Iran’s President Mahmoud Ahmadinejad has returned to Tehran after his landmark two-day visit to Iraq. Feted and warmly welcomed with military bands and honor guards on his arrival in Baghdad, it’s hard to believe such a reception would be laid on for the man that Washington accuses of being largely responsible for destabilizing Iraq.
How is it, Williams asked, that after 160,000 troops and 4,000 dead, Western leaders have to sneak in and out of Iraq under cover of secrecy, “while Iran, the other part of the alleged Axis of Evil, can send its president along a flower strewn route in a motorcade through the streets of Baghdad, and be greeting by the government that the US troops have supposedly put in power?”
Contrasting Ahmadinejad’s colorful arrival in Iraq, head of the US Joint Chiefs of Staff, Admiral Mike Mullen, arrived in Baghdad on an unannounced visit, with his itinerary a closely guarded secret.
Notwithstanding two wars, years of crippling sanctions, and continued occupation, Washington accuses Tehran of “meddling” and “interfering” in Iraq, a country with which it shares a 1,500 kilometer border.
Iran denies charges that it has been supplying weapons to any groups in Iraq, an assertion flatly rejected by Washington. With the entire region awash with weapons combined with a long and porous border, the possibility that sympathetic or criminal elements might be smuggling guns and ammunition is a possibility that, apparently, has not occurred to the Pentagon and White House analysts.
Painting Iran as the culprit for continued instability in Iraq, on the other hand, appears to suit Washington policymakers.
“It’s a claim the Bush administration is going to make because it wants to avoid confronting the reality that it actually has to talk to the Iranian leadership and come to some sensible provisions for the region. It’s very difficult for them to admit that. They are ideologically incapable of it at the moment,” Williams told PressTV.
Government statements from Baghdad say talks between Ahmadinejad and Iraqi leaders focused mainly on economic, political and security issues – all areas where the United States has considerable influence or vested interests.
In a separate interview, Mahmoud Othman, member of the Iraqi Council of Representatives, told PressTV’s Middle East Today that with warnings from Washington to be wary of Iran on the one hand, and accusations from Tehran that the United States is to blame for the insecurity in Iraq on the other, Baghdad needs to tread a fine line in order to maintain a balance.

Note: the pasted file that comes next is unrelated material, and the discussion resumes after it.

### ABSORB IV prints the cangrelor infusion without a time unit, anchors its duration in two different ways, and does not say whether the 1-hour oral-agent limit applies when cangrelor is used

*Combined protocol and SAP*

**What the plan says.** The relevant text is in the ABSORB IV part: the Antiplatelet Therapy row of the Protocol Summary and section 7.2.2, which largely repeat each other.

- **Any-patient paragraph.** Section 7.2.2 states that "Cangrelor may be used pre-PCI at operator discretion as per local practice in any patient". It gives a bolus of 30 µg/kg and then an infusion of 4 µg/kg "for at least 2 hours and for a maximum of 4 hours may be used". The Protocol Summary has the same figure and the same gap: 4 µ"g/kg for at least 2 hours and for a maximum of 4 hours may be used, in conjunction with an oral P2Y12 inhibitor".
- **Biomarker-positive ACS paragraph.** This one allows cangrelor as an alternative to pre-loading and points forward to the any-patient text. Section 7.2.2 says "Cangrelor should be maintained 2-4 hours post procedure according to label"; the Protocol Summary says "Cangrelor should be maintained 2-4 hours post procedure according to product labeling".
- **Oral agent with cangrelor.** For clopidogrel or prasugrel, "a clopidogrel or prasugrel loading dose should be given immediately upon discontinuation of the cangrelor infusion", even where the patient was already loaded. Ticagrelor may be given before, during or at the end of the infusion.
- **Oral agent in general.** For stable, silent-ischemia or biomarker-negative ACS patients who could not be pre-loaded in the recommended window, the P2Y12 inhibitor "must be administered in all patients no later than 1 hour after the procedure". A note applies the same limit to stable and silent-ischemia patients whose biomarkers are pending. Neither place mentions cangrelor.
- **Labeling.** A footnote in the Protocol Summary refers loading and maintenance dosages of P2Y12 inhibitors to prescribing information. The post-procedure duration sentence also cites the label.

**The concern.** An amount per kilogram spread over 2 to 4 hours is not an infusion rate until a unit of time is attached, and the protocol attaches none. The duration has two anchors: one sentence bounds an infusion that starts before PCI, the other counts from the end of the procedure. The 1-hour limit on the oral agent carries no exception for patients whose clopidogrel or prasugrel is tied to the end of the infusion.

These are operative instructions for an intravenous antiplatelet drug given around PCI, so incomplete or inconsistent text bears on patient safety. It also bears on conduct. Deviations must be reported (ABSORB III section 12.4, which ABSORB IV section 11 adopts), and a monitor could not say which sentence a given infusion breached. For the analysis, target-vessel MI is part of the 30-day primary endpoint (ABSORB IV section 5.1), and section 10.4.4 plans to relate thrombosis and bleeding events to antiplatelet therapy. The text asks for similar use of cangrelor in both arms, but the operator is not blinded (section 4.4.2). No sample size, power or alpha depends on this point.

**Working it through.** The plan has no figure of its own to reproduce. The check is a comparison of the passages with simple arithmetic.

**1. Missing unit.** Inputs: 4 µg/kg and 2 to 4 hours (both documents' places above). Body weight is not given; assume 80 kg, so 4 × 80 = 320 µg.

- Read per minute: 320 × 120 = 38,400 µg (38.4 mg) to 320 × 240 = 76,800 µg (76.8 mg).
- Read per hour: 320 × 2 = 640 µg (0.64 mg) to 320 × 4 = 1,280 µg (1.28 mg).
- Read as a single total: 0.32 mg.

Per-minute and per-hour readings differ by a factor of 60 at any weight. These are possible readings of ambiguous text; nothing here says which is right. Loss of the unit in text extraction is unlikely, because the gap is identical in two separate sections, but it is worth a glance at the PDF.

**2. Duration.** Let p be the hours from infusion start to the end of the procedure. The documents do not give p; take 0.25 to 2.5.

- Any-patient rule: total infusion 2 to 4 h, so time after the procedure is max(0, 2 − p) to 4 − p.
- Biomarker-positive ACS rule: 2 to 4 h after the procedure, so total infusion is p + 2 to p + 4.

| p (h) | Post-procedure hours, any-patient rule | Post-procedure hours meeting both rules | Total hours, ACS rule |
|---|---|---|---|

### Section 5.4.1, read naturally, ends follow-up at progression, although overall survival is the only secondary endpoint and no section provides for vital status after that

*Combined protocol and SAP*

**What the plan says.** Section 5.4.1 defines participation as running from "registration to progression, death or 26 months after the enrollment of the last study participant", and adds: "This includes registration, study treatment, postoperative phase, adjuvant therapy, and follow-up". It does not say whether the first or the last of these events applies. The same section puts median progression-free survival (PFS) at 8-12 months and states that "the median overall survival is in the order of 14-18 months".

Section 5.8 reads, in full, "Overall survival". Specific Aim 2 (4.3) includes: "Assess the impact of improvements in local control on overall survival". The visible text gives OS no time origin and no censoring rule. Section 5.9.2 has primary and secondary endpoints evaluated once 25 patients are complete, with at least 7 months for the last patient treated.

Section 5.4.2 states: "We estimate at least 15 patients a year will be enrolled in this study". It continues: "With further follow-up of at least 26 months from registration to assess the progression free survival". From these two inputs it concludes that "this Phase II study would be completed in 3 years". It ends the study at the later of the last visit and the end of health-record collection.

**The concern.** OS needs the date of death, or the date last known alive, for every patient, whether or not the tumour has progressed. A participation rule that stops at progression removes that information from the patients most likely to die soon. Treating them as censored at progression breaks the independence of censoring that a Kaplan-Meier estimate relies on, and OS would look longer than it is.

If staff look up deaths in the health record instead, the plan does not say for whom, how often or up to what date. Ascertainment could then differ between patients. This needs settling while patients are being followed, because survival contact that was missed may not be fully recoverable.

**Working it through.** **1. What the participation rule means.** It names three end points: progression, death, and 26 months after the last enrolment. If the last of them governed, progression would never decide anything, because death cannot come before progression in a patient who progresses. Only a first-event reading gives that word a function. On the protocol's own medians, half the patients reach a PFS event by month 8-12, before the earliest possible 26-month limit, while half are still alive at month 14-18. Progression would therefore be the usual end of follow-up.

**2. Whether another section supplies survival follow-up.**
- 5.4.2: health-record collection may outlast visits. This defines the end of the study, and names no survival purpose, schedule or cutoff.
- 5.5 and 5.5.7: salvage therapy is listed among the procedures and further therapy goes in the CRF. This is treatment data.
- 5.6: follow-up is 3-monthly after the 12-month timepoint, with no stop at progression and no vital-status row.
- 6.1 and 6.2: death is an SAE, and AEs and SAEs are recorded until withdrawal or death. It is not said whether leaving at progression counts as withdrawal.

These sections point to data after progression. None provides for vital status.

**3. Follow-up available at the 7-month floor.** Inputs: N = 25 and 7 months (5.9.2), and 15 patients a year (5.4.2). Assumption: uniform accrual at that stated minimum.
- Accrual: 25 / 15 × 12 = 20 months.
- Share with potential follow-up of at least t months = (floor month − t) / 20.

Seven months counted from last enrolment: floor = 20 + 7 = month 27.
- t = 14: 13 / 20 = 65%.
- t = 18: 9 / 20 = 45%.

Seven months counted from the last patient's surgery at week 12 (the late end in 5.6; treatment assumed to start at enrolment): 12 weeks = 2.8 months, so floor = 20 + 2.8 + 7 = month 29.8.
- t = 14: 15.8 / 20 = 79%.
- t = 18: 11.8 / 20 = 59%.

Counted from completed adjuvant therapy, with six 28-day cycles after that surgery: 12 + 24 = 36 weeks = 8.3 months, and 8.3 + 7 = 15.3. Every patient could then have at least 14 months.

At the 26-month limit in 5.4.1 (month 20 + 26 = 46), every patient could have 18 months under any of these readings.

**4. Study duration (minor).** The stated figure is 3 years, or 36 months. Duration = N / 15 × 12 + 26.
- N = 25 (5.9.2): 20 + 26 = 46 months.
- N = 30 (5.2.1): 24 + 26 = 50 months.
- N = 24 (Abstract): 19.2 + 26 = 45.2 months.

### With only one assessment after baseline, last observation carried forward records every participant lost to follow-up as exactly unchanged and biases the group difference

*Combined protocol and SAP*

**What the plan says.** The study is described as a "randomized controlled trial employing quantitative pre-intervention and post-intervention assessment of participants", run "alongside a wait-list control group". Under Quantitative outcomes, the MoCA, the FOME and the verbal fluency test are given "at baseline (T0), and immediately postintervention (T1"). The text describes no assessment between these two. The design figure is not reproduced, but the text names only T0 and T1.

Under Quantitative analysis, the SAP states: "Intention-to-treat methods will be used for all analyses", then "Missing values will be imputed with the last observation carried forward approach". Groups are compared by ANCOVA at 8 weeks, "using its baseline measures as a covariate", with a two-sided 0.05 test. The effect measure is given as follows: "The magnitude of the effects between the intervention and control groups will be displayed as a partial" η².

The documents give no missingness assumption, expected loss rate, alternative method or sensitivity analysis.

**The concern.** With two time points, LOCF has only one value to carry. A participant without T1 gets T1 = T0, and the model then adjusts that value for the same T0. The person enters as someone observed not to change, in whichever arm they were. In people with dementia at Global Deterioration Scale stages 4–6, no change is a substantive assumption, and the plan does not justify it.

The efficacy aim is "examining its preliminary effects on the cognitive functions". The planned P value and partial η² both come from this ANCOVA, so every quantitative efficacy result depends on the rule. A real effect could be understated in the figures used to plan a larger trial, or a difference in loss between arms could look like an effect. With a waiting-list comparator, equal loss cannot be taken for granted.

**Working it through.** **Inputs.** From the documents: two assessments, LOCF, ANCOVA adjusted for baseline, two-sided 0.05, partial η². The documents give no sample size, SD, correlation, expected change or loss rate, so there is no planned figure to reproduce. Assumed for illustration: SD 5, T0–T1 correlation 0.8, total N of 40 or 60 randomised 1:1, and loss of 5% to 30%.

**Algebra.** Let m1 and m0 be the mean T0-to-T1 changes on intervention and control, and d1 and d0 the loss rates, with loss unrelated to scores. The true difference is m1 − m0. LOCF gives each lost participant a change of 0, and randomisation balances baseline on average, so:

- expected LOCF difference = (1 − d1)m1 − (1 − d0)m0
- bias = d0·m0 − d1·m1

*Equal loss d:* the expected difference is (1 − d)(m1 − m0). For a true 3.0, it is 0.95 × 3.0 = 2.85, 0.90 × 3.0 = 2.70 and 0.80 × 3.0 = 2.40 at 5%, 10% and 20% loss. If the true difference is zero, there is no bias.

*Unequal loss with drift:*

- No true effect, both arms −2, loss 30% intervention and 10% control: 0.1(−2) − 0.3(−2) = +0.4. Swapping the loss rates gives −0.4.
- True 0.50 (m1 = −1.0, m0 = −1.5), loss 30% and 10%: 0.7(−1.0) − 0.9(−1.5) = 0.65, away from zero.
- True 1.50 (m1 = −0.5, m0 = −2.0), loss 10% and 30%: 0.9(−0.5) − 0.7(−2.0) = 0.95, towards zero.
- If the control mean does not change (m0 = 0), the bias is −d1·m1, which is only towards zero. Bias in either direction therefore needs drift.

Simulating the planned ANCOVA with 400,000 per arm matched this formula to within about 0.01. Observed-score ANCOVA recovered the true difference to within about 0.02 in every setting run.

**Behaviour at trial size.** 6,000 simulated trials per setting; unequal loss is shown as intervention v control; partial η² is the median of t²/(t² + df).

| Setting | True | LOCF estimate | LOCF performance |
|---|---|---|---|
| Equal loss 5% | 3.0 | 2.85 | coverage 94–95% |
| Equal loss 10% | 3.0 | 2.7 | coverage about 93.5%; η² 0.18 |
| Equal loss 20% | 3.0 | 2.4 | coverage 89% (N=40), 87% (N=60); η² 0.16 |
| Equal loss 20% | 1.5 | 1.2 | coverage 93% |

“I think the Iraqi leadership is stuck in between the conflict between Iran and America and obviously both countries have their influence in Iraq. That is why Iraq has tried to arrange meetings between the two countries,” he said.
Speaking on the same edition of Middle East Today, Professor of Politics and head of the Department of American Studies at Tehran University, Seyed Mohammad Marandi said from Tehran’s perspective it seems Washington is determined to maintain its hostile policy towards Iran.
“But this is not really in the interests of the United States,” he said, “If Iraq is to stabilize, and if the American government wants Iraq to stabilize, then the most important neighbor Iraq has is Iran because of its very long borders and because of the economic potential that exists between the two countries.”
“I don’t think it’s the beginning of a rapprochement in itself,” he told PressTV News, “I think wiser heads in Washington might draw some lessons from it and say we really have to deal with this.”
Williams noted that Iran has previously been remarkably cooperative in both Afghanistan against the Taliban and in Iraq against Saddam Hussein, “and the United States at the time did not grasp those opportunities.”